Jim Cownie at St. Kilda’s2/3/2021
I met Jim Cownie about 65 years ago on a sandlot baseball field. He was the kid all other kids wanted to be — the best at every sport. I was the youngest kid playing at the time, and Cownie would pick me on his team sooner than my talents deserved. Today Cownie is the businessman that all others want to be, a philanthropist and a genuine nice guy. I asked him to lunch recently, and he picked St. Kilda Collective in Valley Junction.
The restaurant occupies a gorgeously restored building that was originally a Ford dealership. It would rival any building in East Village for faithfully supplementing the original historic character. The large rooms are dominated by a wood burning grill for steaks, chicken and fish. The separate bakery kitchen is glassed in up front and turns out pastries for both the St. Kilda cafés in the metro.
“I have heard good things, and my son is part of the group that owns the building. I also know Alex Hall (owner) from his other place in East Village. My office is a couple blocks away there,” he explained.
Cyd Koehn of Cyd’s Catering thinks the coffee here is the best in town. The espresso machine is the most stylish.
Over breakfast pastries and fabulous mussels, Cownie started talking about mutual friends we have recently lost — Father Bob Ludwig and Gary Todd.
“I have a memorial grassy knoll on my farm near De Soto. I lay down boulders there for lost friends. There are boulders for Randy Duncan, Jim Corcoran, Chris Green and Jon Gaskell. I have more ready. Hoping that won’t be too soon.”
I ask about the special friendship he had with Gaskell, who died in 1991.
“He was instrumental in getting Hawkeye Cablevision publicly traded. One day Gaskell and I were on Lake Vermillion, and we decided Comet Island was the best place to drink martinis. So, Gaskell, who had done well as a broker, convinced me that we could buy it. It was $155,000, and I really couldn’t afford it, but we bought it anyway. Jon had four kids, and I had five. Four of each were the same age, so sharing the summer place was an ideal way for them to grow up,” he recalled.
Gaskell’s death followed that of his wife, Ruth. Cownie then adopted the four Gaskell children.
“That’s why I still have such a big house. All the kids have always had their own rooms. Of all the good fortune in my life, the greatest is my large family. It’s a true blessing,” he said.
What are the most important lessons he has learned?
“Every now and then, there are going to be some bad ideas. You have to stand up and ask the hard questions.”
Cownie is well known for his successful ideas. What were some of his failures?
“I lost a lot on West Glen but not anything like Bill Van Orsdel did. I have great admiration for him. He took it like a man. I bought into a plan to buy brand names that Proctor and Gamble were retiring. I now have Biz and Oxydol on my personal wall of shame.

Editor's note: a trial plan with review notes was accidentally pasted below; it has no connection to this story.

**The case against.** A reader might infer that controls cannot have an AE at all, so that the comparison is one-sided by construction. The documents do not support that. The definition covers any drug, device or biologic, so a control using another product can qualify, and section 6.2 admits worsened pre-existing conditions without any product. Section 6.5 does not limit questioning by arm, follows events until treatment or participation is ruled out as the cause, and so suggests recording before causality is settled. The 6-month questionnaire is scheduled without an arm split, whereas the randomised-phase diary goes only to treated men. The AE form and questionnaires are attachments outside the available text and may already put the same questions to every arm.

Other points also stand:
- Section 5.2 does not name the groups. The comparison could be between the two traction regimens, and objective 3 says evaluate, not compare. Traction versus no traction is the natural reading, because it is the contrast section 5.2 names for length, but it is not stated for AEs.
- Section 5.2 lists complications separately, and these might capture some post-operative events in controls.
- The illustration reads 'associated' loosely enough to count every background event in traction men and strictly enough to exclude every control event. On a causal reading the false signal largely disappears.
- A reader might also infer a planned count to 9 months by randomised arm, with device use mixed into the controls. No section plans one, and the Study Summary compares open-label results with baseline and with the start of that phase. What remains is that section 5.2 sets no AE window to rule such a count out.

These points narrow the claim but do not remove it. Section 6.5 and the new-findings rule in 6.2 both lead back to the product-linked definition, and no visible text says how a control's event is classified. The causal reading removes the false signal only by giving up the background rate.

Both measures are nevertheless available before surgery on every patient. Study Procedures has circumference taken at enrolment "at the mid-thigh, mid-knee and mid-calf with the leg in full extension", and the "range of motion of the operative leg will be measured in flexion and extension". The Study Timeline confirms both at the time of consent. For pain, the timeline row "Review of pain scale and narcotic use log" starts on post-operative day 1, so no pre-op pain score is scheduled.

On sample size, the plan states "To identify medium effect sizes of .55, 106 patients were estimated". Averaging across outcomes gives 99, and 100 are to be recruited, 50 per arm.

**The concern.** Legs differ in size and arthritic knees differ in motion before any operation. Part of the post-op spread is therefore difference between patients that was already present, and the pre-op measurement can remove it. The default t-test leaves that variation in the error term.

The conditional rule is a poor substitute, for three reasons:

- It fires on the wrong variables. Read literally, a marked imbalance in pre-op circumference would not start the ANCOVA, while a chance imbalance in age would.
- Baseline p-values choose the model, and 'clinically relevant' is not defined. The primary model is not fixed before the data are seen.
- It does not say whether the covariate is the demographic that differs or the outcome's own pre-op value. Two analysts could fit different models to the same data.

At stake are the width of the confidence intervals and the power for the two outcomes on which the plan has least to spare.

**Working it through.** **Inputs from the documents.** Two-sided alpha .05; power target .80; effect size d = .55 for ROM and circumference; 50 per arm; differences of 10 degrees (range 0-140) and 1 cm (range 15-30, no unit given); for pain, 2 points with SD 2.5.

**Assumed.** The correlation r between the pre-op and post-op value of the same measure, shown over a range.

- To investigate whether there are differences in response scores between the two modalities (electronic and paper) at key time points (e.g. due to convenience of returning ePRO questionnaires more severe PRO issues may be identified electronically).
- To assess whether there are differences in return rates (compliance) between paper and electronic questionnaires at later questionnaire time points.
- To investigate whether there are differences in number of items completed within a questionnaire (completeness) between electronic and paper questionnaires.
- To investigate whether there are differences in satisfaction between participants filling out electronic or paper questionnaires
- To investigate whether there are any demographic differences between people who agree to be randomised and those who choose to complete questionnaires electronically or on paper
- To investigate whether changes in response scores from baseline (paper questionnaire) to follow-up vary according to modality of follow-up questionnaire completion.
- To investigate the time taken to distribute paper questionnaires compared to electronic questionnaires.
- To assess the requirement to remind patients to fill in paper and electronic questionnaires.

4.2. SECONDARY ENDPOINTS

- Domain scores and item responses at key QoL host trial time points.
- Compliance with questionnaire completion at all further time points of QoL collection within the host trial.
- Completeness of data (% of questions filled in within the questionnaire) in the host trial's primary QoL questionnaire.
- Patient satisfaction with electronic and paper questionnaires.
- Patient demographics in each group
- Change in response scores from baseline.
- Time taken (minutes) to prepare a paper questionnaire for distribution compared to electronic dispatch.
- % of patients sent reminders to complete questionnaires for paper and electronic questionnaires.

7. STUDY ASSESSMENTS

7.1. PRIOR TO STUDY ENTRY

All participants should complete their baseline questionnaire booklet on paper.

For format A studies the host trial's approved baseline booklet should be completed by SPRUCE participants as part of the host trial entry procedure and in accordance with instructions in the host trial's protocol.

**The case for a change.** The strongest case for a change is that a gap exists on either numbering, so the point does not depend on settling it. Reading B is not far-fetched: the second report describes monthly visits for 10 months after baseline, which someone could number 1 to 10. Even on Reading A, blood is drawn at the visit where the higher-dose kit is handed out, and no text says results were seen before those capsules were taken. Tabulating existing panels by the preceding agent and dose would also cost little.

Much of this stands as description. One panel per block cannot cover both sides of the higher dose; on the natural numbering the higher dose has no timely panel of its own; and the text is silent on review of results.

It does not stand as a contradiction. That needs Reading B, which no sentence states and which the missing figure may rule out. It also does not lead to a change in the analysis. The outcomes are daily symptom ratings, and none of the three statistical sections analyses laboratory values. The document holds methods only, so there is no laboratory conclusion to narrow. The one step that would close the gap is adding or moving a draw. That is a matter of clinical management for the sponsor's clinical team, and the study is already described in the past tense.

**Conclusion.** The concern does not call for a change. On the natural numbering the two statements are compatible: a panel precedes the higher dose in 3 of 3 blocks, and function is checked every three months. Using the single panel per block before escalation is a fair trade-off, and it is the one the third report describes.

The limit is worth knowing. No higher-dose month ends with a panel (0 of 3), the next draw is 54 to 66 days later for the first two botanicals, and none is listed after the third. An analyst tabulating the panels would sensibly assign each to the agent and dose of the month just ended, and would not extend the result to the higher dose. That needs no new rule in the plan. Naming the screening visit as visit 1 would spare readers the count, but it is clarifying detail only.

“I thought that an environmentally friendly tire burning facility was a good idea. It wasn’t. That was tied into a turbine turning coal plant in Wisconsin. Dunkin Donuts didn’t work out either. There have been some bad ideas but lots more good ones. They have made it possible for Patty and me to give a lot of money to some very good causes. At 76 now, I want to do more,” he said.
What are his favorite giftees?
“I like good things that people are investing their own money in. My favorite is Dowling Catholic High School. I think the four happiest years of my life were spent at Dowling. I was busy all the time, and I made friends from all walks of life there. The worst four were spent in college at Notre Dame. I wasn’t busy and was never as unproductive again. I like the Catholic Diocese of Des Moines. Joe Charron and Mike Hess are great people. The YMCA was a great cause of mine. Greg Abel (Berkshire Hathaway Energy CEO and the favorite to replace Warren Buffet) is a very impressive voice. I have supported the Mid American Recplex in West Des Moines because of him. Drive out there and see it, it’s really impressive. All those places were seven-figure gifts. I also like Mercy Hospital and the Des Moines soccer complex named for my dad,” he said.
I remind Cownie that our late friend Dick Jacobson became so tired of people here pitching him for money that he avoided Des Moines in his final year or two.
“Yeah, he hid out in San Diego. I call it the philanthropy flu, and Jake had it worse than me. Don’t get me wrong, though, it’s much better to be getting those calls than making them,” he explained.
What about Des Moines has surprised Cownie the most over the years?
“Casino gambling at Prairie Meadows. Bill Reichardt was a big supporter, and I never thought it had a chance. Then Jim Rasmussen got involved and talked the horsemen into it. I think Janet Metcalf cast the deciding vote for it. The second thing is the best thing — the rebirth of downtown housing. I recall having maybe 60 units and being unable to rent half of them. Now there are 10,000. We have long had a downtown workforce of 60 to 70 thousand. How great is it now that so many can live downtown and walk to work?” he said.
What is most important for the metro going forward?
“We have to build a downtown tax base. The suburbs don’t have the problems Des Moines has with non-tax-paying entities. We can’t build a tax base building $175,000 houses here. We need big developments, like what is coming online by the river between MLK and Market. That is a billion-dollar development.
“Des Moines is landlocked by suburbs. Our only unique attraction is downtown. Downtown’s success is a winner for the whole city,” he concluded. ♦